Long answer, kinda complex.
The following is founded on basic game theory; I think I've given a good explanation here, but if not, feel free to take it to my inbox. In-depth explanation is just a bit off-topic for the thread, but it's kinda important when it comes to ethical theory.

Because a significant chunk of human interaction, this included, is essentially iterated Prisoner's Dilemma. At any juncture where you're trying to coexist and share anything - including, say, public space, a voice in your nation, rights and freedoms - with your fellow person, you can choose to cooperate - in which case everybody gets most of what they want - or betray. If you betray and the other guy cooperates, you win everything and they get nothing! If both of you betray, well, then it's an ugly fight to see who can grab what, and nobody winds up with as much as they would've gotten with either of the first two options.

Given this situation, we obviously need a way to punish those who betray, who try to seize everything. If we always cooperate, then the first untrustworthy party we meet will take us for everything we have, and eventually kill us off. Not a good ending. Unfortunately, the only thing we can do is betray in kind. This leads us to what is pretty much the optimal solution - tit for tat. Cooperate in the beginning, then do whatever the other guy did last time. If both sides approach the problem like this, then it's a very stable state of cooperation! Everyone wins! If one side betrays, they know things are going to go downhill fast - betrayal might be a short-term win, but in the long term they'll get far more out of just cooperating and coexisting. A cycle of betrayal needs one party to break the tit-for-tat ploy - to trust enough to cooperate again - but then it immediately snaps back to a stable state of cooperation. This doesn't always hold - if one side is overwhelmingly more powerful than they other and not bound by other constraints, "betrayal" can take the form of war, genocide, or purges that completely destroy the lesser party - but in general you can expect it to be true.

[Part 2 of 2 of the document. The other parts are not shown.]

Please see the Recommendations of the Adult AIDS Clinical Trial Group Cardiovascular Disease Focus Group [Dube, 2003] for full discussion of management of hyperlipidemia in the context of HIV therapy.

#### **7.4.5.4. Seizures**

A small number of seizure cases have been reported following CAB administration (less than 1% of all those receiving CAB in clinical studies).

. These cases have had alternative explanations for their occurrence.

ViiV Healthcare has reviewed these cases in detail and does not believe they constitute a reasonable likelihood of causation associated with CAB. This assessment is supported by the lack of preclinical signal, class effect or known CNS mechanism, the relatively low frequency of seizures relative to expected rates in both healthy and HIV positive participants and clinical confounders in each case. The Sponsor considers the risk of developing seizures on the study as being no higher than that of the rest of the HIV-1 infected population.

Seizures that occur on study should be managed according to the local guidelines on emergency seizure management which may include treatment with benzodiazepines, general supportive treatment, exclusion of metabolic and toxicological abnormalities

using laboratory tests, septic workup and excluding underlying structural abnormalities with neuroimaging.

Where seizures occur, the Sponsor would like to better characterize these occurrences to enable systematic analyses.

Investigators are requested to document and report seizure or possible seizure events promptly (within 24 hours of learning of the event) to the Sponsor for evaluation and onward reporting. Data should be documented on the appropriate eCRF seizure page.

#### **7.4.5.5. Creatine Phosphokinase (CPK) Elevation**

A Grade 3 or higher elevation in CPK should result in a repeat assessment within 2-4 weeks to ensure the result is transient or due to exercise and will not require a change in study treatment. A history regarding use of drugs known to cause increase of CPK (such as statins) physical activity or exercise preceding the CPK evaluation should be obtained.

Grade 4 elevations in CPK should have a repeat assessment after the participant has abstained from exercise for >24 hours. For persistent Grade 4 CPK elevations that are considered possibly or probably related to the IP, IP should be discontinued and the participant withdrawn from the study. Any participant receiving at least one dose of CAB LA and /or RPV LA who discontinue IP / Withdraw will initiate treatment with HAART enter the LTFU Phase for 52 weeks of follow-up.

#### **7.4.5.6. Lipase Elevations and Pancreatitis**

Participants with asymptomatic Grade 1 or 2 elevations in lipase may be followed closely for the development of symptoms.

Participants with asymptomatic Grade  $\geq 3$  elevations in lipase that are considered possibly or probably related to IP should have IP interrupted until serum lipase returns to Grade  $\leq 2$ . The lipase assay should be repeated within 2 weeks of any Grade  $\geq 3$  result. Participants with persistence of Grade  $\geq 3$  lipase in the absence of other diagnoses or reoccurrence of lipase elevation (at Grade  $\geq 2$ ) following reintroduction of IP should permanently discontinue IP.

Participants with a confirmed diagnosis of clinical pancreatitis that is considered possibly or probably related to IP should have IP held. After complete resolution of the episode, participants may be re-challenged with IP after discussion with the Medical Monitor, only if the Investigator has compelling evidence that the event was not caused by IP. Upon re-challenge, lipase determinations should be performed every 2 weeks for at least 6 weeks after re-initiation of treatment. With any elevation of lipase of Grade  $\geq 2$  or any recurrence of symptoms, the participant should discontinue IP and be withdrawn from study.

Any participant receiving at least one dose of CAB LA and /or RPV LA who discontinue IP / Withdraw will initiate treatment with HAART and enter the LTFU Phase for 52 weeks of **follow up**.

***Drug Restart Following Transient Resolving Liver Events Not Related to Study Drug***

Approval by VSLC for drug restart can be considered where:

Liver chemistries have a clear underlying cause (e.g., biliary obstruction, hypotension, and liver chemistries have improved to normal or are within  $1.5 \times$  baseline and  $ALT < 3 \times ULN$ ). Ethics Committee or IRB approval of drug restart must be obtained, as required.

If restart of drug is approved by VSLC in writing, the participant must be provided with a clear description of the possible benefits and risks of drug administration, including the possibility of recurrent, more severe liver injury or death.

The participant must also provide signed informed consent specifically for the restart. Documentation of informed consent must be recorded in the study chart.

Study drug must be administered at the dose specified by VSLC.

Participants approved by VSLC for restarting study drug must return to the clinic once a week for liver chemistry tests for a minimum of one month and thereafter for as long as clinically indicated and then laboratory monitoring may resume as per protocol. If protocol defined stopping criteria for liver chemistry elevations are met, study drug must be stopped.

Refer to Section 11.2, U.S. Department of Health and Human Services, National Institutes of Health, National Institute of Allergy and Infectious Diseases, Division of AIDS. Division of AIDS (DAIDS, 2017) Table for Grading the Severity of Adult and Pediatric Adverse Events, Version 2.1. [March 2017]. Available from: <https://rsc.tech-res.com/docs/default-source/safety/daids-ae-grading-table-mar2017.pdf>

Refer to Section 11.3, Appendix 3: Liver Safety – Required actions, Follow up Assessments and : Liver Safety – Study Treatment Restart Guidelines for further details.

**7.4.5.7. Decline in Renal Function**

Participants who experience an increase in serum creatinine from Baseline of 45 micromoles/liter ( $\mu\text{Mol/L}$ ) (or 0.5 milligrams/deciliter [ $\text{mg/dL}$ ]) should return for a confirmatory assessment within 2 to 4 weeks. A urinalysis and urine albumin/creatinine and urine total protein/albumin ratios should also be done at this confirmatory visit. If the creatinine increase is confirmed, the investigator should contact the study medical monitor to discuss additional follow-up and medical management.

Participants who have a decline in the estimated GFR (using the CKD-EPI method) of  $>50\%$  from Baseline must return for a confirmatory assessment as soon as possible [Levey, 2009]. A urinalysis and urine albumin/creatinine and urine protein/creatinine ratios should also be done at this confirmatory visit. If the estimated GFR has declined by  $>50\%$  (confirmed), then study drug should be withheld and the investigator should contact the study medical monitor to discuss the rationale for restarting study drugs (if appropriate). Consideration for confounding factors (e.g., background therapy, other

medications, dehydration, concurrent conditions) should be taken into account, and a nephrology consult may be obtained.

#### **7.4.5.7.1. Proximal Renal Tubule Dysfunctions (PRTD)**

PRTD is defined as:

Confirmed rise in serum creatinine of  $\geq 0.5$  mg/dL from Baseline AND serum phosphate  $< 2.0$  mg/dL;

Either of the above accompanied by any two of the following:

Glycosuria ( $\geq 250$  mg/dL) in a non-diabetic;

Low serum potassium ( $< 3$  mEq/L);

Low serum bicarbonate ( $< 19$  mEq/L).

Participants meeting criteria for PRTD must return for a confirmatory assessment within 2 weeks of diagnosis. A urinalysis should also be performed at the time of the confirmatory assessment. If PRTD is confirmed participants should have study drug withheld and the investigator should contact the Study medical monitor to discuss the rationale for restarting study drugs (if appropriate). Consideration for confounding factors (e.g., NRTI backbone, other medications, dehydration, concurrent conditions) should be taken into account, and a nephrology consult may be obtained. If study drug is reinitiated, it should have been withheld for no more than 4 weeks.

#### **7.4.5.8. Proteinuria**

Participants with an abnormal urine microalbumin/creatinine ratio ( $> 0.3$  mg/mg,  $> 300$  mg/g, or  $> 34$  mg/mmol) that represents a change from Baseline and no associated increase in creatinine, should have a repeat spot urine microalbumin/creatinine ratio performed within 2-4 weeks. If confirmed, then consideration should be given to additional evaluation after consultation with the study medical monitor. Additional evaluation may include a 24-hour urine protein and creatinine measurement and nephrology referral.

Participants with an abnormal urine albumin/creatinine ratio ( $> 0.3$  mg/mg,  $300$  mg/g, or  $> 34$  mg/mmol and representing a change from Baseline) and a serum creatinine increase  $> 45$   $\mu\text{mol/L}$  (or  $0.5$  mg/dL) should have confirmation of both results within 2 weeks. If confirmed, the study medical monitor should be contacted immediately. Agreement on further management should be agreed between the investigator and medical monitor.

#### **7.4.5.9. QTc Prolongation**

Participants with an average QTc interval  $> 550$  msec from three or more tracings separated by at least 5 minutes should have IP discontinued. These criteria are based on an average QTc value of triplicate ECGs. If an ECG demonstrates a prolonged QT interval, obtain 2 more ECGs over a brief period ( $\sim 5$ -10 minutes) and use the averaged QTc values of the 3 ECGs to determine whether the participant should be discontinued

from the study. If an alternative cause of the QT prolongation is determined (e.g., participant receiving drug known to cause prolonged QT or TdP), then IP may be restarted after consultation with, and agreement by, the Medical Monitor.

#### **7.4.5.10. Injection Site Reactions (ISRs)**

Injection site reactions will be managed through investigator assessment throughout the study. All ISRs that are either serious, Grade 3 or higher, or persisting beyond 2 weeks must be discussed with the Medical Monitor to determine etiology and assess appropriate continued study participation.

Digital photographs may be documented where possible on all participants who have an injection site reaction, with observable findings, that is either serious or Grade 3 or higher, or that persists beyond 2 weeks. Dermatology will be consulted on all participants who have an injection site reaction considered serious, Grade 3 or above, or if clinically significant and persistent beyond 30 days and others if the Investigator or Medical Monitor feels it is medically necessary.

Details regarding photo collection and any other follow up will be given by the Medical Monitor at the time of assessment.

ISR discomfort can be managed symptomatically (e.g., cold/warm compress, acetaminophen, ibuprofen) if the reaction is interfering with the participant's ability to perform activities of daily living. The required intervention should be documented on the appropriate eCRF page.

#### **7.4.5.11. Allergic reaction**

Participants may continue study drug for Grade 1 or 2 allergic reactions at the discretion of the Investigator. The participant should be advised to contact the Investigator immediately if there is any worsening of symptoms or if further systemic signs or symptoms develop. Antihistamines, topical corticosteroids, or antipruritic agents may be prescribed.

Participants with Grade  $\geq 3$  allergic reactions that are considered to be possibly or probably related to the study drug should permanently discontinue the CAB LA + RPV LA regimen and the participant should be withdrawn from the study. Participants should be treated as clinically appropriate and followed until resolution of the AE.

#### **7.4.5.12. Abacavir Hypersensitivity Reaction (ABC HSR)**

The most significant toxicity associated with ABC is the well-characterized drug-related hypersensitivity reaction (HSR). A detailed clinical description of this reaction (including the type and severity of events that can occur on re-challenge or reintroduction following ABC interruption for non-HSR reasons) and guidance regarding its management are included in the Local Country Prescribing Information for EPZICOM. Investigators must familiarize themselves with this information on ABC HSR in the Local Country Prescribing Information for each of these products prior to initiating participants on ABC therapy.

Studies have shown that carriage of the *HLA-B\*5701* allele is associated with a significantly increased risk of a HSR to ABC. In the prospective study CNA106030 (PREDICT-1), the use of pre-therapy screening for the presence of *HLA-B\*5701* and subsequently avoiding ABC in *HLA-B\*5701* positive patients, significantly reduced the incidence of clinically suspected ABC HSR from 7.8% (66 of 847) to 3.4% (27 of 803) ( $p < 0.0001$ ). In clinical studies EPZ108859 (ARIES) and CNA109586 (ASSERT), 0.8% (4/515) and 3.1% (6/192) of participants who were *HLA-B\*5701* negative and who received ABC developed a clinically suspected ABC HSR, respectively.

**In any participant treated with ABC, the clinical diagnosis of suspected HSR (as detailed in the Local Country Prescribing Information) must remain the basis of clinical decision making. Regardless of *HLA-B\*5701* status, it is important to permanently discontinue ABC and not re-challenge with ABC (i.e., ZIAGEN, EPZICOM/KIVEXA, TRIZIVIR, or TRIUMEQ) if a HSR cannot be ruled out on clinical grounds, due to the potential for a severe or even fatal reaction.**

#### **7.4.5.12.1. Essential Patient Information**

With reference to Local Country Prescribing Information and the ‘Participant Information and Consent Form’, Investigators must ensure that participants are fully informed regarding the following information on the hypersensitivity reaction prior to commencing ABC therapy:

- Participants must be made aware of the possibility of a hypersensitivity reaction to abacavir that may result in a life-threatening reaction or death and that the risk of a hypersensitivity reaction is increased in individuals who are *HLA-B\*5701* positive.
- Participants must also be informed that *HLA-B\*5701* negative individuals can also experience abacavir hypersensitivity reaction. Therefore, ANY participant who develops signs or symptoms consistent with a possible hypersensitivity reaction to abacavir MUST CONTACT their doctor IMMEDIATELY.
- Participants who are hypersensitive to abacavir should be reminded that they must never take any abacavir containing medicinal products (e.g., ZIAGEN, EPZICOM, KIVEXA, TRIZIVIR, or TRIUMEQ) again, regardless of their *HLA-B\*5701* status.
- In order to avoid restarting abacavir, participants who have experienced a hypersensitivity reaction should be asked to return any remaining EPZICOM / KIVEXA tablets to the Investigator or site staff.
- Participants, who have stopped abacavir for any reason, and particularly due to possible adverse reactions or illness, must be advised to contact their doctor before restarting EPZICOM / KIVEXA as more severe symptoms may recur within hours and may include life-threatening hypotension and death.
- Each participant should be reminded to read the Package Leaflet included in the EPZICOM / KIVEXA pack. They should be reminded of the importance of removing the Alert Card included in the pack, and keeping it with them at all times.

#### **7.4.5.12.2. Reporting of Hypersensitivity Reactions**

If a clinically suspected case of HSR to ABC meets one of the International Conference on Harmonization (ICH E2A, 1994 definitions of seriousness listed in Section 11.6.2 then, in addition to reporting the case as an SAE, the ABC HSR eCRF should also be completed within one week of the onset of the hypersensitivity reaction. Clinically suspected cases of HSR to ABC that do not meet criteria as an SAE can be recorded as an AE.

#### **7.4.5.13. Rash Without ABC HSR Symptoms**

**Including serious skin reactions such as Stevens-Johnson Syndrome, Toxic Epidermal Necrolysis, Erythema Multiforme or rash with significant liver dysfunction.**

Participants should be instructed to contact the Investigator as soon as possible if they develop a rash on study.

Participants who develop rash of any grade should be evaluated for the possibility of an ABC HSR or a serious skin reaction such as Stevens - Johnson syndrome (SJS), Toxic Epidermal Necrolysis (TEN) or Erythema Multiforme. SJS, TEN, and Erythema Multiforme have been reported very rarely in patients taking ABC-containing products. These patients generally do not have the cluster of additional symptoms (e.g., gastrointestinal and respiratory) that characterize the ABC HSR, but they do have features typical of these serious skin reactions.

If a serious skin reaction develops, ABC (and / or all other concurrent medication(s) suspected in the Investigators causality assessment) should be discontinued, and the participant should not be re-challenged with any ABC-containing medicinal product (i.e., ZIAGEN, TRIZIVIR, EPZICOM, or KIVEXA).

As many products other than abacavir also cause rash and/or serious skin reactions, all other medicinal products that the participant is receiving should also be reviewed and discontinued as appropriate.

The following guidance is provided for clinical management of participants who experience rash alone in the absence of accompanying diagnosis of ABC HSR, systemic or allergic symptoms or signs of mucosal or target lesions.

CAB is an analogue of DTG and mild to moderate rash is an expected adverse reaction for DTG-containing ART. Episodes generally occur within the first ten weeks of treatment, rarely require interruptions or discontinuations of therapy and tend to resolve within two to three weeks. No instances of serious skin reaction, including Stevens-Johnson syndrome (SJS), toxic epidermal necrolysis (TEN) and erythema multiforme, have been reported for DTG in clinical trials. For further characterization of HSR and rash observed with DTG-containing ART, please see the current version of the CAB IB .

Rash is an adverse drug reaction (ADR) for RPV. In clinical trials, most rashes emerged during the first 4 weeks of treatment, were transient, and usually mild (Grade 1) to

So how does this apply to Russia? Well, we have two parties - LGBT people and hetcis folks - who have, more or less, cooperated for twenty years. Now one side has betrayed - tried to legislate away the rights of the other side. If LGBT folks cooperate and say "That's okay, be as intolerant as you want! We accept that!", then there is exactly no incentive to hetcis people to stop the oppression or prevent it from getting worse. We need a disincentive - it's time to betray in kind, to reject that intolerance and call it out for what it is, to stand up.

EDIT: Clarified my second response a bit.
« Last Edit: August 27, 2013, 01:46:10 AM by Ephiral »

Offline Florence

Re: Moving the Winter Olympics...
« Reply #235 on: August 27, 2013, 02:17:25 AM »
That was actually a very interesting take on it Ephiral. Personally, I don't think the whole of interpersonal and political relations can be boiled down into such simple concepts, but it certainly does give a good general picture and illustrates why simply rolling over and taking it, or letting others get away with injustice and intolerance is not an ideal approach. If you keep letting them do it without consequence, human nature states they'll keep doing it. People will generally not stop doing something that profits them, or even simply doesn't harm them, unless something changes, and the easiest something to field in this situation would be outside pressure.